Class Warfare: The Assault on Canada’s Schools by Maude Barlow and Heather-Jane Robertson, Key Porter Books, 1994, $19.95.

How ironic that the authors, on record as pro-reproductive choice, should be so anti-education choice.

The inconsistency is glaringly obvious to anyone whose vision of reality isn’t splintered, but apparently not to them. The authors of Class Warfare deplore the rhetoric and politics of “choice,” that is, a voucher system or charter schools, as a means of addressing widespread disaffection with publicly funded education, both secular and separate.


This contradiction notwithstanding, the authors have done a creditable job of documenting the effects of the Canada-U.S. Free Trade agreement and NAFTA, not only on education, but also on economic justice in this country.

The authors claim that the values of untrammeled capitalism have become the guiding principle of school reform.

After sketching a history of public education – in the 70s schools were child-centered and process-intensive; in the 80s they became the place to address all society’s ills, such as drugs, teen pregnancy, smoking, drunk-driving – we’re at the stage now where the public mind is divided and confused regarding the purpose of education and the nature of the child and his needs.


Consequently, a number of “myths” prevail regarding public education: schools are failing; the drop-out rate is the cause of unemployment; Canadians spend more on education than any other OECD country; our students perform poorly on interjurisdictional testing; Canadian graduates don’t have the skills to do the high-tech jobs business is creating; and finally, the public at large is disillusioned with the public school system.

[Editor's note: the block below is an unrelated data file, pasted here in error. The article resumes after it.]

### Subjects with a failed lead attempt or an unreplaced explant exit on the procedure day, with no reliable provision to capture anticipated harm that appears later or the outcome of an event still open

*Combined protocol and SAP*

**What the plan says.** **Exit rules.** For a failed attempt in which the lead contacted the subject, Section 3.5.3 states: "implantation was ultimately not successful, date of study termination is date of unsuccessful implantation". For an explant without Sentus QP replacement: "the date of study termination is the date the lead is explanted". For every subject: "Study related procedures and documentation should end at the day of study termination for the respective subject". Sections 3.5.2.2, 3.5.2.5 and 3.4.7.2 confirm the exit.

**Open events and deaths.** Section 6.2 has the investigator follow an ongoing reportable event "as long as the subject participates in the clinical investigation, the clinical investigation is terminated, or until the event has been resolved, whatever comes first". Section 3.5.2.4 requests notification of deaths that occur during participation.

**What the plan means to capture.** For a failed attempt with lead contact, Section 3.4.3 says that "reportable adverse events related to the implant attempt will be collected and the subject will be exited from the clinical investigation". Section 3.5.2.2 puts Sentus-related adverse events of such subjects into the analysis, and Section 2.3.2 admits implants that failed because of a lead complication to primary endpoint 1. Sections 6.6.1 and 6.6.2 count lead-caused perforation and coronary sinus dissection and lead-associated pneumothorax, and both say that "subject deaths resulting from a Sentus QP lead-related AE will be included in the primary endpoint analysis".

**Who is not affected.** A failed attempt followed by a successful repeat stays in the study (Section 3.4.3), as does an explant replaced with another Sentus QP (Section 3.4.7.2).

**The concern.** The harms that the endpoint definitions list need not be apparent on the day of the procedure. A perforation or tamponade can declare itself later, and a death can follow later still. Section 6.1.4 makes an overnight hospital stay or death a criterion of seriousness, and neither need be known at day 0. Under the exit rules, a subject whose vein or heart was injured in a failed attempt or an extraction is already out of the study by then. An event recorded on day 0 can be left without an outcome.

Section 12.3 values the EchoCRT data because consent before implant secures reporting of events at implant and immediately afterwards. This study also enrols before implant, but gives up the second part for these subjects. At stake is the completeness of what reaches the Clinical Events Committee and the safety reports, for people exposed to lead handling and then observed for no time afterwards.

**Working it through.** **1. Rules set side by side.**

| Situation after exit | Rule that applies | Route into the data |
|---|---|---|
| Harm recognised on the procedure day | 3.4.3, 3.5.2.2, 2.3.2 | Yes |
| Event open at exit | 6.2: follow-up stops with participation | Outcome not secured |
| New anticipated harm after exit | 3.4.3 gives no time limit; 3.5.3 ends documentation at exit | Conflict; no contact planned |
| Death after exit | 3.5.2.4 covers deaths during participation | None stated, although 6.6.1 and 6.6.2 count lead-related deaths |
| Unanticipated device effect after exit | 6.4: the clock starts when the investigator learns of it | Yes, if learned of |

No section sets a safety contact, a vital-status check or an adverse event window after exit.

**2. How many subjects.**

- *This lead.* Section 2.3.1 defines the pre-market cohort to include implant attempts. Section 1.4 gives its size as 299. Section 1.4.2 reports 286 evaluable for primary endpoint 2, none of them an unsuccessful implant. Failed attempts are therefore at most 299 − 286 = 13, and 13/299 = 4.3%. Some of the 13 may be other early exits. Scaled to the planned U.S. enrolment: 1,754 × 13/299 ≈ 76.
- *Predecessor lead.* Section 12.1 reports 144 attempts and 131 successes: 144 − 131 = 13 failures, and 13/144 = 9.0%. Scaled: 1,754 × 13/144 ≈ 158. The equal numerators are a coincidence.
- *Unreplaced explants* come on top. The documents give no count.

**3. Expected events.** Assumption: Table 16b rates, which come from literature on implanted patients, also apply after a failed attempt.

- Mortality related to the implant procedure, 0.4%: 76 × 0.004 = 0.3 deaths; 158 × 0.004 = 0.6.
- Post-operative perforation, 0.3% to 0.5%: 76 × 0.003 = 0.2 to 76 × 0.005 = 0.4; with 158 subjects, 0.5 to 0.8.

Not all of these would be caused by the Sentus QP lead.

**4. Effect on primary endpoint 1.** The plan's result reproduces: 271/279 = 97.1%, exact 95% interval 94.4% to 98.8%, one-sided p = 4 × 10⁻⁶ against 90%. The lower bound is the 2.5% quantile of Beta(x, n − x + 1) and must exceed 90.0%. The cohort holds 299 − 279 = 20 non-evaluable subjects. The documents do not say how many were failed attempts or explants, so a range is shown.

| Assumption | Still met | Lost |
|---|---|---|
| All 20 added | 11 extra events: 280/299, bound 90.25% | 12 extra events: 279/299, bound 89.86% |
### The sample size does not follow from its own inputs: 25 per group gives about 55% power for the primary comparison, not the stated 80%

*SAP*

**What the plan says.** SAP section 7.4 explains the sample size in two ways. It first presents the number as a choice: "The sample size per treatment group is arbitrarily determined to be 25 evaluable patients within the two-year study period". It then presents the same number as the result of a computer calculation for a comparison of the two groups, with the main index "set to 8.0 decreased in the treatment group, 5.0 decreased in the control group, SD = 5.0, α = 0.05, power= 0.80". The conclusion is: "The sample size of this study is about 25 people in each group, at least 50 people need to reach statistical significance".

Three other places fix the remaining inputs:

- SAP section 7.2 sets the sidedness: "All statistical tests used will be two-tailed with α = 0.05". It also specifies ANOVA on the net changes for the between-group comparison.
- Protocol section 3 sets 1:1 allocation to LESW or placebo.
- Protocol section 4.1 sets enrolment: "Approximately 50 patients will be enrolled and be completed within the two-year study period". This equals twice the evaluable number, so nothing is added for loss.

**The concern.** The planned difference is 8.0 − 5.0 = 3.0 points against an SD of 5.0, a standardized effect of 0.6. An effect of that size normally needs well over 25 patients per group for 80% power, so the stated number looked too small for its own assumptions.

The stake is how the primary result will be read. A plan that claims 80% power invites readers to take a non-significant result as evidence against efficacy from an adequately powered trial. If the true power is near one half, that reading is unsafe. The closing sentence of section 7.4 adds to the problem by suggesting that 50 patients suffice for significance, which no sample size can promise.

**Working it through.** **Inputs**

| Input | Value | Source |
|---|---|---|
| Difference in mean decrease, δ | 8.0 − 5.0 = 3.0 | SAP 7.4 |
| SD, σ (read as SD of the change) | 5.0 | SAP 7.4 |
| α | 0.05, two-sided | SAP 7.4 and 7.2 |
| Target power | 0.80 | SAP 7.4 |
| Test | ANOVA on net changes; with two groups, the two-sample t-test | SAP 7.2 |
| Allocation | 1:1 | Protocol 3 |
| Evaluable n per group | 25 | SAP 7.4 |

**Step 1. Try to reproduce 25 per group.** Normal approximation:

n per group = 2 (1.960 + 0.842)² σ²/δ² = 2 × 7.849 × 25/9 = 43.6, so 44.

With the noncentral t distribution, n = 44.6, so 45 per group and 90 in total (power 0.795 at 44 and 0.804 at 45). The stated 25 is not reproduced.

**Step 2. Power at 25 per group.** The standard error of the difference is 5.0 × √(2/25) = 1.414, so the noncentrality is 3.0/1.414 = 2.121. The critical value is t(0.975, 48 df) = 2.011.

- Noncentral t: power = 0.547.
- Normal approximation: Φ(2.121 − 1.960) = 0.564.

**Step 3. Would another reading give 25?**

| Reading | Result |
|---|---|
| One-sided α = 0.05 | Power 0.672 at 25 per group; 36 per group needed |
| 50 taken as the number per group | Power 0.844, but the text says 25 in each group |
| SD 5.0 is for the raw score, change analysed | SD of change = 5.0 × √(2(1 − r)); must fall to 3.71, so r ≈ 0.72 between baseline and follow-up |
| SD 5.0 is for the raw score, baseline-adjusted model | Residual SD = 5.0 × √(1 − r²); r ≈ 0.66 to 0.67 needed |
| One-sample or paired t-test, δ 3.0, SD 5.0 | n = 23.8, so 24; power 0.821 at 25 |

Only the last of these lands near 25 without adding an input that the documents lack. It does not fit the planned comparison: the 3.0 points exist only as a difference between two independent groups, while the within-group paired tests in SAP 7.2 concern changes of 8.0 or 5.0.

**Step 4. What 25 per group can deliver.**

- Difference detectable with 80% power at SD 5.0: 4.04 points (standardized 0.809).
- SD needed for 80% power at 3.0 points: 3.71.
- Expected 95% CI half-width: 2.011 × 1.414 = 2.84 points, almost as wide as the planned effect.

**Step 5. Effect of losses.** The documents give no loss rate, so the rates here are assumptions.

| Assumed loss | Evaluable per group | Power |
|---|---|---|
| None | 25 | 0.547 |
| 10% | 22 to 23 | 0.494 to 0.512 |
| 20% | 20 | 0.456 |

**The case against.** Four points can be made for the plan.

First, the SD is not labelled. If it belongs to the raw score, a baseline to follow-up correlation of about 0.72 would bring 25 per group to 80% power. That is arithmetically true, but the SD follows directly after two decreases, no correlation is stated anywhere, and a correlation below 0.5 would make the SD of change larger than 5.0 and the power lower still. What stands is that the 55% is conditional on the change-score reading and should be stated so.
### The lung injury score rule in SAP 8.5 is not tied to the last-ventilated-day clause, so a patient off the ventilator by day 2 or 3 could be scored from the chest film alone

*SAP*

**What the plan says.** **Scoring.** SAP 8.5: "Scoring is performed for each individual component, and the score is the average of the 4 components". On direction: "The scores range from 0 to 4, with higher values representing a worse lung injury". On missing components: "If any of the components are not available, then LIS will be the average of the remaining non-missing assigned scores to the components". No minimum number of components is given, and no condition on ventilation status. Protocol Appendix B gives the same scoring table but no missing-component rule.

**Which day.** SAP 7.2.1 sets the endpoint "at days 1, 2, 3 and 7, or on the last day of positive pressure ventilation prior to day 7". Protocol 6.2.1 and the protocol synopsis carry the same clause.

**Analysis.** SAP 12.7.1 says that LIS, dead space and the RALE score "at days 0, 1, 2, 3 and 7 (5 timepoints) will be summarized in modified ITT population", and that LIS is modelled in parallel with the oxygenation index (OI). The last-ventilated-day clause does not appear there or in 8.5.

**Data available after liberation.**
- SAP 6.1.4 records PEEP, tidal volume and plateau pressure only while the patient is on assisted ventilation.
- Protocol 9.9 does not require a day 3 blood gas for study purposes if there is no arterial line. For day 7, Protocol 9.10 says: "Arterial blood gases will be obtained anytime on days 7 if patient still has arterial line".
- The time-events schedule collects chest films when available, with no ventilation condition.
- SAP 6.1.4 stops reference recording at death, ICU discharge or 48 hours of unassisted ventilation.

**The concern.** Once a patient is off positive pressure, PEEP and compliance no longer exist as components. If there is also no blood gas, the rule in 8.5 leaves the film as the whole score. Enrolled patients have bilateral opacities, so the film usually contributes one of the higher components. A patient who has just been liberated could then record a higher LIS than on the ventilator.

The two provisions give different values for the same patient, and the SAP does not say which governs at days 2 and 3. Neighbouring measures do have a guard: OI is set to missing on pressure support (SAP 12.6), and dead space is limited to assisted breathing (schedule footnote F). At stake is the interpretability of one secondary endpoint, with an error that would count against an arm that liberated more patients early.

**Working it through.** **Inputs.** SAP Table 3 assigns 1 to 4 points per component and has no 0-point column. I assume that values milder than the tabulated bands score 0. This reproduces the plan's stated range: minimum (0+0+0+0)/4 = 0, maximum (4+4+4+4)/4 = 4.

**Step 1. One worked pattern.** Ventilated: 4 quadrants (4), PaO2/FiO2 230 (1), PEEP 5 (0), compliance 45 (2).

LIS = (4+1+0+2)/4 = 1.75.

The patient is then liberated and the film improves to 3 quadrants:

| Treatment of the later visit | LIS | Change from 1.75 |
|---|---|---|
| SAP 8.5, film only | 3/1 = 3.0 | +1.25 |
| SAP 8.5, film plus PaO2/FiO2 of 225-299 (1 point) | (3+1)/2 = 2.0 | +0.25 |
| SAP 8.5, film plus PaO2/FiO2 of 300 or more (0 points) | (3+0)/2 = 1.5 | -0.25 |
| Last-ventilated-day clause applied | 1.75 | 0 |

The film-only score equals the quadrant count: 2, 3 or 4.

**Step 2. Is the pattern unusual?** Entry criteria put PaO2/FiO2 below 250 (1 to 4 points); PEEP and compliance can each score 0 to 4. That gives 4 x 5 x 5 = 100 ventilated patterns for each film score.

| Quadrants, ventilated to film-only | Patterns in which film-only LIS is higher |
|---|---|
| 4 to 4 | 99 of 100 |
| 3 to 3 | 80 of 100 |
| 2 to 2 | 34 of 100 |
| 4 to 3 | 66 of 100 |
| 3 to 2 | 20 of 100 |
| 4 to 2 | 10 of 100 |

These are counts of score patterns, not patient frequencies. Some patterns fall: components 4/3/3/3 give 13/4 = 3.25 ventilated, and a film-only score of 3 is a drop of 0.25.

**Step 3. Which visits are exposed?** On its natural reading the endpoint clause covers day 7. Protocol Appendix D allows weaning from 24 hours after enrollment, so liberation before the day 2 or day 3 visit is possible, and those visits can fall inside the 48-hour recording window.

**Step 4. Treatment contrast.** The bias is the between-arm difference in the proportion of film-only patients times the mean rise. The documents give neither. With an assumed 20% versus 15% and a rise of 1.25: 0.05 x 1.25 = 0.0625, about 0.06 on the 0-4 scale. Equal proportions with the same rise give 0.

The authors go on to debunk these myths, but argue that business, especially the large transnationals, has capitalized on them to justify its intervention in the public sector in preparation for a takeover to meet its own goals.


What are these goals? Besides the running of schools for profit, they are: to indoctrinate the young in the values of the free-market system; to gain access to the still largely untapped youth market; and to transform schools into training centres for the large transnationals.

Business achieves these goals, the authors say, by providing funds to cash-strapped schools on the condition they accept corporate curriculum resources – with corporate perspectives on the free-market system, labour unions, and environmental issues.


Some corporations already have the right to advertise directly to children in exchange for the funding. Goal three is achieved by the overproduction of a skilled workforce for a shrinking job market thereby driving wages inexorably down.


The authors lament the alliance of the “Christian right” with big business for the purpose of restructuring education.

Though their goals differ, they have agreed on some of the solutions to the system’s alleged poor performance – privatization, and charter schools. It’s at this point that the authors make their case against “choice,” which could result in schools run by business for business at the same time they continue to receive public money.

The question for the reader becomes whether public education can be saved, given the lack of a shared tradition and common values in Canada today.